|Publication number||US6395790 B1|
|Application number||US 09/571,367|
|Publication date||May 28, 2002|
|Filing date||May 15, 2000|
|Priority date||May 21, 1999|
|Also published as||CA2308725A1, DE60036573D1, DE60036573T2, EP1054032A2, EP1054032A3, EP1054032B1|
|Publication number||09571367, 571367, US 6395790 B1, US 6395790B1, US-B1-6395790, US6395790 B1, US6395790B1|
|Inventors||Serge Firmin Alain Creutz, Benoit Charles Jean Paul Henault|
|Original Assignee||Dow Corning S. A.|
|Export Citation||BiBTeX, EndNote, RefMan|
|Patent Citations (8), Referenced by (10), Classifications (20), Legal Events (4)|
|External Links: USPTO, USPTO Assignment, Espacenet|
The present invention relates to siloxane emulsions, in particular siloxane-in-water emulsions which are capable of allowing efficient deposition of siloxanes on substrates.
Siloxane emulsions are known in the art and have been used in a large number of applications. It is particularly relevant to the present invention that siloxane emulsions are used in applications where it is intended to deposit the siloxane onto substrates from aqueous compositions. Examples include textile treating processes, hair conditioner compositions and the like. However the efficiency of deposition is not usually very high especially in diluted conditions. There is a need to provide siloxane emulsions which allow an improved deposition rate of siloxanes onto substrates, especially negatively charged substrates. The present invention is particularly concerned with the deposition of polydiorganosiloxanes. Especially of interest are polydiorganosiloxanes which do not have special functional groups such as amine, carboxy or epoxy, particularly polydihydrocarbyl siloxanes are of interest.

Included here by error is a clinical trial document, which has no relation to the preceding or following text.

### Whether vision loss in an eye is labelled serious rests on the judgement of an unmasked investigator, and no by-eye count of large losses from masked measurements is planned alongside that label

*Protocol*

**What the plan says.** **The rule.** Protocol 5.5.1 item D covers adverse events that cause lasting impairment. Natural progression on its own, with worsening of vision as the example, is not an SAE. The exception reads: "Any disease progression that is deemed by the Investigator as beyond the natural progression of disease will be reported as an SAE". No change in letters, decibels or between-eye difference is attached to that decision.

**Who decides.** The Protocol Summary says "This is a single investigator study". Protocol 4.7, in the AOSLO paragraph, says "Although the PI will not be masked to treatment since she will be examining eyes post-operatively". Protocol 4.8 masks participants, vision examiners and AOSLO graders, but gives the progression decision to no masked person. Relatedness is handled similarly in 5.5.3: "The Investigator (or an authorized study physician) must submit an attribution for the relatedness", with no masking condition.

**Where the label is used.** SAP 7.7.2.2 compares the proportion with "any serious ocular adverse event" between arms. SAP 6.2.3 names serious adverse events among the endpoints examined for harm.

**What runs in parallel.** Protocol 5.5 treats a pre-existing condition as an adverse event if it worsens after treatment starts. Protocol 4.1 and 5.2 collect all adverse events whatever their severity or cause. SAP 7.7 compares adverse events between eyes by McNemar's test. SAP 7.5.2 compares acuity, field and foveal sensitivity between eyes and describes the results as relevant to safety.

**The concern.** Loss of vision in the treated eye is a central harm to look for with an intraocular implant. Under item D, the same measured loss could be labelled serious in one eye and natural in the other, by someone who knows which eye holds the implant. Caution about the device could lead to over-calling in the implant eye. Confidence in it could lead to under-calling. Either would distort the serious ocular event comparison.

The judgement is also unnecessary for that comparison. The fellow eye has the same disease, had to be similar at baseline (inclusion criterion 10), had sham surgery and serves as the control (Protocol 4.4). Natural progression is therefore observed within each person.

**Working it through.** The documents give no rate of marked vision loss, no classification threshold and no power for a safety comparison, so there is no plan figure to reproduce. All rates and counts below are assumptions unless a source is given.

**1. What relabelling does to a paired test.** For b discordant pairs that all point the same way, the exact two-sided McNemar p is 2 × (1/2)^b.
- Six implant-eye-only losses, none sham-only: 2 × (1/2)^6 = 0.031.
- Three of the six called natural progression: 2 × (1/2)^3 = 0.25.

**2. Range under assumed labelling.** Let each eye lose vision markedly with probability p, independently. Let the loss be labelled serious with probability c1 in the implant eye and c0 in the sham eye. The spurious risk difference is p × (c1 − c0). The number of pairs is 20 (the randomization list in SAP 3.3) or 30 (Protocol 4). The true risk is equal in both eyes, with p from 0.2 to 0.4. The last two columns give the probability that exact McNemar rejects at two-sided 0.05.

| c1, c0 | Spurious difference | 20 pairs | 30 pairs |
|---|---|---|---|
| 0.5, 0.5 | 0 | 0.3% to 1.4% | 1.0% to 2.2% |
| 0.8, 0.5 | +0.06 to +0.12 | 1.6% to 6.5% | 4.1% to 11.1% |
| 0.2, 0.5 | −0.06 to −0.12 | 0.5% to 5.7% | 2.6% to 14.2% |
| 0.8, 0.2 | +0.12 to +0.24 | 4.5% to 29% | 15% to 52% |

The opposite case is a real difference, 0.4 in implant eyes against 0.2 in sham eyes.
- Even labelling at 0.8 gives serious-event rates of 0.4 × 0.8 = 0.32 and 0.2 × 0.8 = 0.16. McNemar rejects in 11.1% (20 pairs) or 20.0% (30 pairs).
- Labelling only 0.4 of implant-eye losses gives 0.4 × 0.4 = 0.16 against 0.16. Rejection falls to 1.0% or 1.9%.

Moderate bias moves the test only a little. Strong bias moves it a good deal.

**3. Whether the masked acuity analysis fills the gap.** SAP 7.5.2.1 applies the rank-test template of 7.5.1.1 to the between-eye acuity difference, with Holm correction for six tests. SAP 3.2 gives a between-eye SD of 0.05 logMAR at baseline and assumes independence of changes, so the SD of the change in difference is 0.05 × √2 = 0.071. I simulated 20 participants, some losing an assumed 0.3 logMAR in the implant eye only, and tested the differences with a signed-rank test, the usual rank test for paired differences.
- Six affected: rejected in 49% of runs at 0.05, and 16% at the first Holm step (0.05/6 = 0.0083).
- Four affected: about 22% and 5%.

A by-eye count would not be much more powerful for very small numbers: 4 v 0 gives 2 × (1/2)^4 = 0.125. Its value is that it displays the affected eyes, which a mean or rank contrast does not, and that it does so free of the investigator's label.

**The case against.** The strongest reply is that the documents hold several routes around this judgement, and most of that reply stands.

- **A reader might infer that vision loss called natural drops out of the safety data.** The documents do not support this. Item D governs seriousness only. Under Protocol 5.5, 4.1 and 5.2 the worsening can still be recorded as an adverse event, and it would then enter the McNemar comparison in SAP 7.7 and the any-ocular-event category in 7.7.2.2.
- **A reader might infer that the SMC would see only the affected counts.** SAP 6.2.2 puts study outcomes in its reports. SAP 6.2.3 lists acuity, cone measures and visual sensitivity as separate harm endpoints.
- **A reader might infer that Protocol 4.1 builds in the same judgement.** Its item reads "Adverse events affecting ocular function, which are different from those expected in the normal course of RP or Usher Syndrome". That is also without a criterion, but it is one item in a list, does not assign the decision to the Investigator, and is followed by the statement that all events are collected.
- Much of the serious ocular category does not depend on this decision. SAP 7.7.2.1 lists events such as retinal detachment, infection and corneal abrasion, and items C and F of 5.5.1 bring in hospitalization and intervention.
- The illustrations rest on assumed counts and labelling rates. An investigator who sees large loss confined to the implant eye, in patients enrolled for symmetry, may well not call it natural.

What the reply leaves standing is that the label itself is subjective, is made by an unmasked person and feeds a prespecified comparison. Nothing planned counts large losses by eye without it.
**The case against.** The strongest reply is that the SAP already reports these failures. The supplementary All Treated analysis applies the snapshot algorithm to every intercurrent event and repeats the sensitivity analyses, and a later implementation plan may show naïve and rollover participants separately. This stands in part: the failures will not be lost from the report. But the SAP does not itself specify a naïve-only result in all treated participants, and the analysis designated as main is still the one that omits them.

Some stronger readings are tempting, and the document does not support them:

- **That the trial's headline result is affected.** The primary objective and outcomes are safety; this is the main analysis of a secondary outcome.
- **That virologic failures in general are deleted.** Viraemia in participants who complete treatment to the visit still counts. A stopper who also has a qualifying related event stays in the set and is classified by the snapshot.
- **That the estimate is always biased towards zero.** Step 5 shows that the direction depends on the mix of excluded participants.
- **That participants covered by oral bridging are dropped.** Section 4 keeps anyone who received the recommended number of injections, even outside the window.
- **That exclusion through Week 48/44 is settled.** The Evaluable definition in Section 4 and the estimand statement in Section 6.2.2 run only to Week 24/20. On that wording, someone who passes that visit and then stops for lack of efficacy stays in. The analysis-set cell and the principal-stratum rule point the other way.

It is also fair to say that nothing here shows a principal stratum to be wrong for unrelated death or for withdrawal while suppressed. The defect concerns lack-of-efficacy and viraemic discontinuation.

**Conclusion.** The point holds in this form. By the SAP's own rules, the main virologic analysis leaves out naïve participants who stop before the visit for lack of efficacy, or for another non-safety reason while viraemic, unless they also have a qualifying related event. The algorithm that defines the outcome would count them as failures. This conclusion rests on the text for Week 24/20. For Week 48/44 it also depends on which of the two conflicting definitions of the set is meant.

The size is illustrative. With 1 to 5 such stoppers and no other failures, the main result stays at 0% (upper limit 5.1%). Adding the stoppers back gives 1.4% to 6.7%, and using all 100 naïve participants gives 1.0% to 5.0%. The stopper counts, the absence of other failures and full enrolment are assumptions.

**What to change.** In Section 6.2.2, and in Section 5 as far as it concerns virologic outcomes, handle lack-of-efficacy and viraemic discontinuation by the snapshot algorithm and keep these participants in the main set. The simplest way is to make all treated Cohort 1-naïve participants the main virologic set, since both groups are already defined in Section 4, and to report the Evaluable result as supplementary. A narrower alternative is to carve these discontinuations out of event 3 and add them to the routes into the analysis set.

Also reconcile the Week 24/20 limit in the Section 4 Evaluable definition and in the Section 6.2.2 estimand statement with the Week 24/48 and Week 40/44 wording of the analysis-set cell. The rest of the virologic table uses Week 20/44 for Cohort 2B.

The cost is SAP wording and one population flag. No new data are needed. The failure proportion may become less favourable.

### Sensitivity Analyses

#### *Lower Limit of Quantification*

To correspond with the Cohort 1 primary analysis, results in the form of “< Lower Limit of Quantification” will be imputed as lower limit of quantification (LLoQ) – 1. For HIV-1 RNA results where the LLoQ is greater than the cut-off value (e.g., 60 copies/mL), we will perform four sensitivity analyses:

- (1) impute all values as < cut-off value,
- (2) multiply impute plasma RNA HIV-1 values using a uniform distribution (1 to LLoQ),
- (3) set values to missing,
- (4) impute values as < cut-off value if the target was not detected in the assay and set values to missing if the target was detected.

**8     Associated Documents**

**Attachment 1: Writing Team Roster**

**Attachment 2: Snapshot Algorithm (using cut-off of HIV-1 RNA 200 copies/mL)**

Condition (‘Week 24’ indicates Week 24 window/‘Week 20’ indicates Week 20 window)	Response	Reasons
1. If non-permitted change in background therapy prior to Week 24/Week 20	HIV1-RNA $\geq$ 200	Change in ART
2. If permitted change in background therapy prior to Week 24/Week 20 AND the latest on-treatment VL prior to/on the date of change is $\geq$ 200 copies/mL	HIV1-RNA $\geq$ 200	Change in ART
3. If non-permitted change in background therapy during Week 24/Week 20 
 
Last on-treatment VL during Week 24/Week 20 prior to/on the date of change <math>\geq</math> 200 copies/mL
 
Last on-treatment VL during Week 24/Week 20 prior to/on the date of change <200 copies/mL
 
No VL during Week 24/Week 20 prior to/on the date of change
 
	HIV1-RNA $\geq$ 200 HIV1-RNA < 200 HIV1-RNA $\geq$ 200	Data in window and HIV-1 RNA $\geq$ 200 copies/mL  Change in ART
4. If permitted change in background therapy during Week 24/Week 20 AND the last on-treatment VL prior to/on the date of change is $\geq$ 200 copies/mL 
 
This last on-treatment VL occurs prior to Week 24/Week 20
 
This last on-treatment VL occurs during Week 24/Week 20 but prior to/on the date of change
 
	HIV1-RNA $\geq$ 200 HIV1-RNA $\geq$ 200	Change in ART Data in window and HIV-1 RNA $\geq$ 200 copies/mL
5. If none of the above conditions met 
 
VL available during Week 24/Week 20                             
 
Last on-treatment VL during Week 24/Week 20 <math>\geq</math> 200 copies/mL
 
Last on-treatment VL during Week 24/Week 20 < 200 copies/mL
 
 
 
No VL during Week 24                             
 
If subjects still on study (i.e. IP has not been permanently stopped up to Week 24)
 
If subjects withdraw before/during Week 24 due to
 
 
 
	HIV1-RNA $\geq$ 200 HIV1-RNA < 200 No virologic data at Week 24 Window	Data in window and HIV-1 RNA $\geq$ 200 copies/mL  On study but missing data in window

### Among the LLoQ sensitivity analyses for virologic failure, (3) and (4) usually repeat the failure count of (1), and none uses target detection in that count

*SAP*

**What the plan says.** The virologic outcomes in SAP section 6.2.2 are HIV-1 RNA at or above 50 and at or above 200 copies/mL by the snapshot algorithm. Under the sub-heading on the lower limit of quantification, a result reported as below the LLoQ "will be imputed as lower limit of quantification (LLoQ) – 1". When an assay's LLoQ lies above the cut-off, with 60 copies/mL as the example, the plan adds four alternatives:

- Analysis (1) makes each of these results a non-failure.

In prior art compositions, siloxanes incorporated in an emulsion, maybe in a micro-emulsion form, that is to say the silicone is present as liquid droplets having a droplet size less than the wavelength of visible light and so the emulsion is substantially transparent or in macro-emulsions form where the siloxane droplets tend to be larger. The siloxanes before emulsification are usually those having relatively low viscosities because those with higher viscosities are more difficult to handle during the process of manufacturing the emulsion product.
Higher viscosity siloxanes are usually preferred for deposition, as they have a more dramatic effect when deposited onto substrates. For example they give improved conditioning effect on hair, greater substantivity etc.
In CA 0953058, an emulsion of reactive siloxane and an emulsion of a silicone polymer are used to impart onto fibre products a softening effect. In EP 432951 a shampoo composition comprises an emulsion of a non-volatile silicone in addition to a cationic derivative of guar gum. Although no specific details are given of the efficiency of silicone deposition, it can be calculated that in the applications described only partial deposition of the silicone is achieved, resulting in a waste of raw materials. In EP 798332 there is described an oil-in-water aqueous organopolysiloxane emulsion composition as a uniform dispersion which comprises 100 parts by weight of certain organopolysiloxane, from 0.5 to 30 parts by weight of a cationic surfactant which is a certain quaternary ammonium compound, from 10 to 300 parts by weight of water, wherein the organopolysiloxane is dispersed in the water in the form of particles having an average diameter of from 3 to 100 micrometer. This is developed especially to be suitable as additive in cationic hair-care compositions.